TLDR: Patrick Henry’s “Give Me Liberty or Give Me Death” speech changed the minds of enough Virginians that they had county militias ready to fight when the British attacked. The speech used questions, allusions, opposing ideas, and a huge dose of “revolutionary spirit” to drive home the point that the only way forward for the colonies was to fight for independence.
The speech became iconic for its expression of the deeply held message that life was not worth living without liberty.
More than a year before the Declaration of Independence was signed (but only a month before the first clash between colonial militiamen and British soldiers that later became known as “the shot heard round the world”), Patrick Henry delivered “the speech heard round the world” to his fellow delegates at the Second Virginia Convention, which included George Washington and Thomas Jefferson.
The speech is well-known for its culminating sentence of, “I know not what course others may take, but as for me, give me liberty or give me death!” His words in this speech were a major factor in Virginia’s decision to start militias in every county to be ready to fight when the time came, and for the resolve of some of the nation’s most influential politicians to go after American independence even though it appeared impossible.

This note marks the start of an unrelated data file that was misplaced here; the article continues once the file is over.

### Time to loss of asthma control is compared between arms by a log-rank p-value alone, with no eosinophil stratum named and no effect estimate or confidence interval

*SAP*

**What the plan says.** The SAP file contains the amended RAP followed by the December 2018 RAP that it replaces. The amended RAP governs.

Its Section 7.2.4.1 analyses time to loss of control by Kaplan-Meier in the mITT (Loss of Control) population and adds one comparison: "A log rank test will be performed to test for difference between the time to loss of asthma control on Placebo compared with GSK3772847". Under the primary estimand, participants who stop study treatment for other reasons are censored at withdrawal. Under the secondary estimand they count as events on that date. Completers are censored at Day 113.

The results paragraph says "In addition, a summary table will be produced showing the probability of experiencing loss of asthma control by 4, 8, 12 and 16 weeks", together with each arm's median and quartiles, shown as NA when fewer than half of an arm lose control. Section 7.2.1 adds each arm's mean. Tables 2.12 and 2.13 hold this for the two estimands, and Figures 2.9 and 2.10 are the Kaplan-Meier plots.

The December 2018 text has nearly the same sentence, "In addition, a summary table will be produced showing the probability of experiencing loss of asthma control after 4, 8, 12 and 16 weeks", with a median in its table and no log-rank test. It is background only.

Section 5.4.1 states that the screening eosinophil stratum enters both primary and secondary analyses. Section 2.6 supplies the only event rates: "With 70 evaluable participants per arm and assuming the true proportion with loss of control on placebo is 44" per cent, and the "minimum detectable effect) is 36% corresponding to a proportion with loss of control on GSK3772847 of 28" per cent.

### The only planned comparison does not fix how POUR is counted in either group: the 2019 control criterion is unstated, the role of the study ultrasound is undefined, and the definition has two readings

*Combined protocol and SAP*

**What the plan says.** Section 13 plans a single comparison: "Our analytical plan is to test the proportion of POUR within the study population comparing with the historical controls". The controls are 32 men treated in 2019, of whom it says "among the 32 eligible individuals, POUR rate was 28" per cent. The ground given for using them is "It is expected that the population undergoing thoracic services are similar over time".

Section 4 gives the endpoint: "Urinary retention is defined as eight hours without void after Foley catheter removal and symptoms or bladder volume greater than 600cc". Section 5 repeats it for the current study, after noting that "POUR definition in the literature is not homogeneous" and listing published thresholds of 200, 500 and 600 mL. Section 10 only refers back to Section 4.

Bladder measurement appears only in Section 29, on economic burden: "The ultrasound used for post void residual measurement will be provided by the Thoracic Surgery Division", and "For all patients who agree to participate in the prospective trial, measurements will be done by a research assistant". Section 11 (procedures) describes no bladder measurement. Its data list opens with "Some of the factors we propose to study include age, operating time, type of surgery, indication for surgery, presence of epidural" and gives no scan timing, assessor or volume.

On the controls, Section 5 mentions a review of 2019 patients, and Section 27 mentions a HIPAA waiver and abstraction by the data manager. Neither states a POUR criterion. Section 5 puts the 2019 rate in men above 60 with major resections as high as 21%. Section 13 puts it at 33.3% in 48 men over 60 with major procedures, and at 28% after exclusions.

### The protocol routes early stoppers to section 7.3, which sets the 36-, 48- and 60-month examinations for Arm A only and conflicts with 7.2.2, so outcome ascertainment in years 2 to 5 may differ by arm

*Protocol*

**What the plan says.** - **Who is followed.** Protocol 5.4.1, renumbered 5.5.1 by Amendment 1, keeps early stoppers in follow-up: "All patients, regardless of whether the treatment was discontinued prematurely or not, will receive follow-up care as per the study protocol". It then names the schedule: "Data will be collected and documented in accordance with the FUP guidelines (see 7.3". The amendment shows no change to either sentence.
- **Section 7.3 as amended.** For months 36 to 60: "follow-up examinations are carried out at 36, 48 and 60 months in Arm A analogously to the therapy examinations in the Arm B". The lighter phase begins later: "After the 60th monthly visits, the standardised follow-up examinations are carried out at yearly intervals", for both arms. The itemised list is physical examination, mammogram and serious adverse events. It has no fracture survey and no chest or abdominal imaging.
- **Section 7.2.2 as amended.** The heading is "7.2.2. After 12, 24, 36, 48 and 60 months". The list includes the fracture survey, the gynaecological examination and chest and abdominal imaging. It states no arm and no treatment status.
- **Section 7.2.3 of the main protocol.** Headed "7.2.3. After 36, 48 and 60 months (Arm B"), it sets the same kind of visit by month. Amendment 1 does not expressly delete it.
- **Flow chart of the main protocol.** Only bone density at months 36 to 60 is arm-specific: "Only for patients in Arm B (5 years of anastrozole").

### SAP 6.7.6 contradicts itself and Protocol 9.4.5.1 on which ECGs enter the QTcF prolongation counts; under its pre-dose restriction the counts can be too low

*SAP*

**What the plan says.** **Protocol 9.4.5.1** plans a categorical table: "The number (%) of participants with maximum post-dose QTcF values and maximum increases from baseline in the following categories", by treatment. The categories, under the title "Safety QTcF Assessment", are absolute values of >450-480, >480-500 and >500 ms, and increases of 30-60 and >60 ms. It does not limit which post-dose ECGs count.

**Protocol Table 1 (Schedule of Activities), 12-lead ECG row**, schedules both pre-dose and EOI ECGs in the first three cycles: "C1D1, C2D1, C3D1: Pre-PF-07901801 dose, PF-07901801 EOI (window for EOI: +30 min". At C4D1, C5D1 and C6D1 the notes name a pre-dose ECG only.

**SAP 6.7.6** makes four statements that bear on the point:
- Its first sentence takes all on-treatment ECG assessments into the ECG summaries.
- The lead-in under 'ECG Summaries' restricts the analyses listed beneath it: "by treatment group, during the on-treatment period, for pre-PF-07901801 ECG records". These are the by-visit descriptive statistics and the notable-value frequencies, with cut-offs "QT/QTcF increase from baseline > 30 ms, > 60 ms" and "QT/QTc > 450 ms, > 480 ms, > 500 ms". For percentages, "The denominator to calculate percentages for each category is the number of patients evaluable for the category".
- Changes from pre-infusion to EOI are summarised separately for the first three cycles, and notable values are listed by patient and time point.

Before Henry’s speech, many of the delegates thought it was hasty at best and suicidal at worst to think about fighting the British military for the colonies’ independence, despite the Crown’s increasing greed and heavy-handedness. After the speech, the delegates voted to prepare for war even when there was a chance of working things out with King George.
Henry’s speech was not just an emotional and passionate oration, however. Before the inspirational crescendo, he carefully laid out the reasons he believed in “liberty or death” in a way that men like Washington and Jefferson couldn’t deny. One thing that made Henry’s speech so powerful was the way he used language and references to other familiar stories that would help make his points.
Set Parameters at the Outset